Create Face-to-Face Experiences

According to the Pew Research Center, fewer than half of Americans talk face-to-face with their neighbors. At the same time, people are moving away from participating in activities that have traditionally brought us together, such as attending local government meetings and religious services. Increasingly, our interaction is moving online.

While social media can be a wonderful point of connection, it also can drive people farther apart. Digital platforms create algorithms that push us into camps of like-mindedness, which only deepens the growing divide.

We need more opportunities that bring people together for face-to-face conversation.

WGVU, LZ Michigan, September, 2017

I recently visited with South Dakota Public Broadcasting for the opening of their Black Hills Bureau in Rapid City. The new bureau, which is housed in an old auto parts building, is a hub for storytelling and reporting in the western part of the state. The building also serves as a gathering space for local residents.

The ribbon cutting for the new bureau featured a community discussion on media. When I looked across the room, I was profoundly moved by the attendees – retirees, farmers, moms who had just dropped their kids off at school – all coming together to talk about the role of media in fostering a civil society.

People are eager to participate in conversations that move their community forward. Sometimes, all you have to do is ask.

A screening of Ken Burns’ documentary The Vietnam War at Chandler Public Library (2017).

Find Common Ground

In this divisive era, it is often assumed that some topics are too sensitive or too fraught with tension for civil dialogue. However, most people are willing to reach across our invisible dividing lines. According to a recent survey by Weber Shandwick, the public is nearly unanimous in believing that civility is vital to our democracy, with more than 95 percent of Democrats and Republicans agreeing.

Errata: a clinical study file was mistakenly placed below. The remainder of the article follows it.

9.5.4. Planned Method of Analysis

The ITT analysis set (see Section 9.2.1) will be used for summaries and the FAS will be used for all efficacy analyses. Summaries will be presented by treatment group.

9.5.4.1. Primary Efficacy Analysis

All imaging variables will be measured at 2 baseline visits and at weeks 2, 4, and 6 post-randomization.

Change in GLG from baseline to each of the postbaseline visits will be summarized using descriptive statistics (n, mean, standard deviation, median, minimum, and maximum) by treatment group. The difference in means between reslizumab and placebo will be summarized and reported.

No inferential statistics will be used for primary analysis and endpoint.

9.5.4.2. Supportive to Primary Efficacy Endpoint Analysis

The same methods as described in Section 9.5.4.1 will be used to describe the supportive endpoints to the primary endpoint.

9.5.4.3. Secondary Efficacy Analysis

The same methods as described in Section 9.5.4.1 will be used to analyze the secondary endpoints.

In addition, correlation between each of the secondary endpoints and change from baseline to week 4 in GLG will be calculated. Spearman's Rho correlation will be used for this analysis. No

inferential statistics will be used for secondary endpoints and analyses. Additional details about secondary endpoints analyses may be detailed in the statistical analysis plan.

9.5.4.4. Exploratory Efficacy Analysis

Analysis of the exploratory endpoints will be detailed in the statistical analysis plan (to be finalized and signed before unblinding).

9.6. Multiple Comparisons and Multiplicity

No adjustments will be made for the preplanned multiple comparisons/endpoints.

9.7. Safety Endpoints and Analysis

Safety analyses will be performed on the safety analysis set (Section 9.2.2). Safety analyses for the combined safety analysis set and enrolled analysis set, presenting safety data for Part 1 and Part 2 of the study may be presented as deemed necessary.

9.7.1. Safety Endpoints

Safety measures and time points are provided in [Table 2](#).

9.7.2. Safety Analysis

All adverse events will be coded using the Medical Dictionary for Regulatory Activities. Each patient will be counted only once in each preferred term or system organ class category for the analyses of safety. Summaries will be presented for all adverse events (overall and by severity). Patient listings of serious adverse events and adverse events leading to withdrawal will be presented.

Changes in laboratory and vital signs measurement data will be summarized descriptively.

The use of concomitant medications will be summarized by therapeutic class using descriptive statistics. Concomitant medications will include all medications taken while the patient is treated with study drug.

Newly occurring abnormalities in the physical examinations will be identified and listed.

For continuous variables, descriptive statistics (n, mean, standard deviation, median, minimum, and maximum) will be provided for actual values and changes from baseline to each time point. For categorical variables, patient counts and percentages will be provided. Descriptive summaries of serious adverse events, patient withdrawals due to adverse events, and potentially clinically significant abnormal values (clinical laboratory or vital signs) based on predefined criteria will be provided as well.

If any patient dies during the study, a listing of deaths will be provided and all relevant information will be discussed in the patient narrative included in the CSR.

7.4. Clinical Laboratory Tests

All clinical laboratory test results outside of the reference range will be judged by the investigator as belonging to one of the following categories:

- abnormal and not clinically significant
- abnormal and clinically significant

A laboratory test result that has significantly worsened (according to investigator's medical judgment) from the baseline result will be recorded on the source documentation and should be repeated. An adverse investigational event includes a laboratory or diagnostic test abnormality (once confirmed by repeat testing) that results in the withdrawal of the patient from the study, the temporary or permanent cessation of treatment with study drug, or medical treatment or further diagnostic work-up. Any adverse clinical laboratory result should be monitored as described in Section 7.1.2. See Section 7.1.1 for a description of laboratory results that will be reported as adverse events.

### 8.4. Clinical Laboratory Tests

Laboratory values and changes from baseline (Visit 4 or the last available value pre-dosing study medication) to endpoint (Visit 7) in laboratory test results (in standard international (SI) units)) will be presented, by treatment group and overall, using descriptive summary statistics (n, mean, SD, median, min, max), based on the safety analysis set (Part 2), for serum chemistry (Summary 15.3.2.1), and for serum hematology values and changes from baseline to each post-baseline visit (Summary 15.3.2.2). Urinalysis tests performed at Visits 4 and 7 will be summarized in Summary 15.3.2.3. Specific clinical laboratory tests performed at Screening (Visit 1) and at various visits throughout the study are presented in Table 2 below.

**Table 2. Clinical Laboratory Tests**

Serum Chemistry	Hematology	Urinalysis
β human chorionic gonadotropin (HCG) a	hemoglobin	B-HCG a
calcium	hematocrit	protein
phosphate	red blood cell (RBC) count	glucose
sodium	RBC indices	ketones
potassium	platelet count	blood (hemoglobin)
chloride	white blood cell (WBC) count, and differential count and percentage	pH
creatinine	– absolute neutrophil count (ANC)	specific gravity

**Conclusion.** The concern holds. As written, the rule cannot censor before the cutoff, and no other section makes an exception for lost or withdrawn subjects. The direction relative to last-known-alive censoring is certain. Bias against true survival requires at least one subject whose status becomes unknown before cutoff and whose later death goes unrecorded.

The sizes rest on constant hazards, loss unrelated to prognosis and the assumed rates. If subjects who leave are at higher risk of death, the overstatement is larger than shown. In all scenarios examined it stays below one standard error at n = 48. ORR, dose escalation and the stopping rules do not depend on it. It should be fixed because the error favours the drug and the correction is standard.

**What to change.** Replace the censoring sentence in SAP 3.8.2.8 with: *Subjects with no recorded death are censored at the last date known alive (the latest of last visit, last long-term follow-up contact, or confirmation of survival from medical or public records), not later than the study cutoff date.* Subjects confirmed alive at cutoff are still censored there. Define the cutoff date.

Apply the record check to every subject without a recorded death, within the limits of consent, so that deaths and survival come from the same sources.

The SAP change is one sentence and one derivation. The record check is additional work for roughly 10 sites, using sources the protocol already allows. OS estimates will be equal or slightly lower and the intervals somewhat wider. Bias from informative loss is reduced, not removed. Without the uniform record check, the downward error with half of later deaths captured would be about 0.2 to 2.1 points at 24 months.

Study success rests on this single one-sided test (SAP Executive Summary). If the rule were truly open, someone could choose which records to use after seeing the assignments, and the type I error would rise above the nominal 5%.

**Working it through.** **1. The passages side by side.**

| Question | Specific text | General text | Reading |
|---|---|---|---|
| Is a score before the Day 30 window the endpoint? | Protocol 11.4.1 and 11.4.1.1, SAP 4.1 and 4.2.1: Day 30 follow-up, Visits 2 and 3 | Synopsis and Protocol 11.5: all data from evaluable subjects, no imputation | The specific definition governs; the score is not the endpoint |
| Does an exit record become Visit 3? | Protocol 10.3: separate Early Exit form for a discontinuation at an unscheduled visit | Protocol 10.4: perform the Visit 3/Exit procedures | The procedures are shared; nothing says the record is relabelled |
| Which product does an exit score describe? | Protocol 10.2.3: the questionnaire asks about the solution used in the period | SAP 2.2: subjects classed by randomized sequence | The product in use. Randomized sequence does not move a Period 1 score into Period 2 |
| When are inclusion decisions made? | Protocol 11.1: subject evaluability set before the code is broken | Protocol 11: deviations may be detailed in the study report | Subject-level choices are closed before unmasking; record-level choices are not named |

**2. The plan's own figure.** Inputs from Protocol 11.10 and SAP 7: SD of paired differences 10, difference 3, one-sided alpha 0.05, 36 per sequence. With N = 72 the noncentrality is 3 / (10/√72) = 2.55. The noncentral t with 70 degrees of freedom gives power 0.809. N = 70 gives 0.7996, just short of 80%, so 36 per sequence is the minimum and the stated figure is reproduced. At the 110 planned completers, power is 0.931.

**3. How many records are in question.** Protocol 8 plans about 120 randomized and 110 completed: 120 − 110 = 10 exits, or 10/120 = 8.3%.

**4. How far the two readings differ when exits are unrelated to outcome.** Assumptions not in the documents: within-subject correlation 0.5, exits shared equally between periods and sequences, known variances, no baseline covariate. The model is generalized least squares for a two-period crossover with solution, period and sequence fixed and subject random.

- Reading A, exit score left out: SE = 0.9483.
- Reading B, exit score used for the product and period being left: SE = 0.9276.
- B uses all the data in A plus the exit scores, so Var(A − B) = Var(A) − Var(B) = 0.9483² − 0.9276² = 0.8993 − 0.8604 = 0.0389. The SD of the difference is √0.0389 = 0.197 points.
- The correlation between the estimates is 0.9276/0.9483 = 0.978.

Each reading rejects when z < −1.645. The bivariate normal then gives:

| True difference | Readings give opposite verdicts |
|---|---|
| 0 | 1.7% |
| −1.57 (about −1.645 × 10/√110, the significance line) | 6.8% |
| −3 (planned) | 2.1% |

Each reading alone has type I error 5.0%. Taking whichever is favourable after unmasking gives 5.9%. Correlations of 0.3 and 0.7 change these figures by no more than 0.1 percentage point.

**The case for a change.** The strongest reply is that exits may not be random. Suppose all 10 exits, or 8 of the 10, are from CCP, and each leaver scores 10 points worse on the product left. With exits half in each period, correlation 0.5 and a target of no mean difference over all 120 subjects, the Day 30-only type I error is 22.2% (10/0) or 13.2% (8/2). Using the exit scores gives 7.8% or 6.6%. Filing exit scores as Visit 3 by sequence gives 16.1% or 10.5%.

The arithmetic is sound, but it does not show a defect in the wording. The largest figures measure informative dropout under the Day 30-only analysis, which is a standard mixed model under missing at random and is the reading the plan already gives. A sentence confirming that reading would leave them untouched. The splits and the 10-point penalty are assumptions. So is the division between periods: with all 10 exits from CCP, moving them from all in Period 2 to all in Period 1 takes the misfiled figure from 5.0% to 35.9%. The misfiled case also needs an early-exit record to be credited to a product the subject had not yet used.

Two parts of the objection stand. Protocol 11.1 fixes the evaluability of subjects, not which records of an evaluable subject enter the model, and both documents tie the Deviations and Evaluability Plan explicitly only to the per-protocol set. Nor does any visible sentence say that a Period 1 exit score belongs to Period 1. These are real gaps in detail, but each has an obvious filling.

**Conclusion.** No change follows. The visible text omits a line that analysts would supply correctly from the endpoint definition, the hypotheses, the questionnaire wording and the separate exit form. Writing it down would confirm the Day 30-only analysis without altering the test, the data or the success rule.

I’ve seen that it is possible to find common ground on even the most challenging of subjects. PBS member stations gathered communities for discussions around shootings in Newtown and Charleston, held conversations on race and justice in Ferguson, and brought veterans together with peace activists to reflect on the Vietnam War in conjunction with Ken Burns’ landmark documentary.

Polarization and division do not have to be the new normal. We must create more spaces where people can participate in civil dialogue without the toxicity that dominates today’s airwaves.

No matter our differences, it is clear that Americans share similar hopes and dreams for the future. Our nation was built by communities coming together for the good of the whole, and for nearly 250 years, we’ve carried the torch of progress by finding shared purpose. As leaders, we have a responsibility to help rebuild and restore communities. The very survival of our democracy depends on it.

Paula A. Kerger is President and Chief Executive Officer of PBS, the nation’s largest non-commercial media organization with nearly 350 member stations throughout the country. Having joined PBS in March 2006, Kerger is the longest-serving President and CEO in PBS history. Under Kerger’s leadership, PBS has grown its audiences across genres and platforms. PBS moved from the 15th most-watched network in America to number six in the past decade.

Paula A. Kerger
President and CEO